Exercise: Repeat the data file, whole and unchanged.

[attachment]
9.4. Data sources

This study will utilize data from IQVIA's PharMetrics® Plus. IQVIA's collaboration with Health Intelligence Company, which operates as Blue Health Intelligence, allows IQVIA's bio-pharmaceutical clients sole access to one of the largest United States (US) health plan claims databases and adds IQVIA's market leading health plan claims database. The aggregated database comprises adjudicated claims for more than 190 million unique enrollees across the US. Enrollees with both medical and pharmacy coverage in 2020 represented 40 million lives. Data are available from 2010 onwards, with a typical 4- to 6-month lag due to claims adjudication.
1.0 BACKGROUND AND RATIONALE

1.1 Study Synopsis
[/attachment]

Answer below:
9.4. Data sources

This study will utilize data from IQVIA's PharMetrics® Plus. IQVIA's collaboration with Health Intelligence Company, which operates as Blue Health Intelligence, allows IQVIA's bio-pharmaceutical clients sole access to one of the largest United States (US) health plan claims databases and adds IQVIA's market leading health plan claims database. The aggregated database comprises adjudicated claims for more than 190 million unique enrollees across the US. Enrollees with both medical and pharmacy coverage in 2020 represented 40 million lives. Data are available from 2010 onwards, with a typical 4- to 6-month lag due to claims adjudication.
1.0 BACKGROUND AND RATIONALE

1.1 Study Synopsis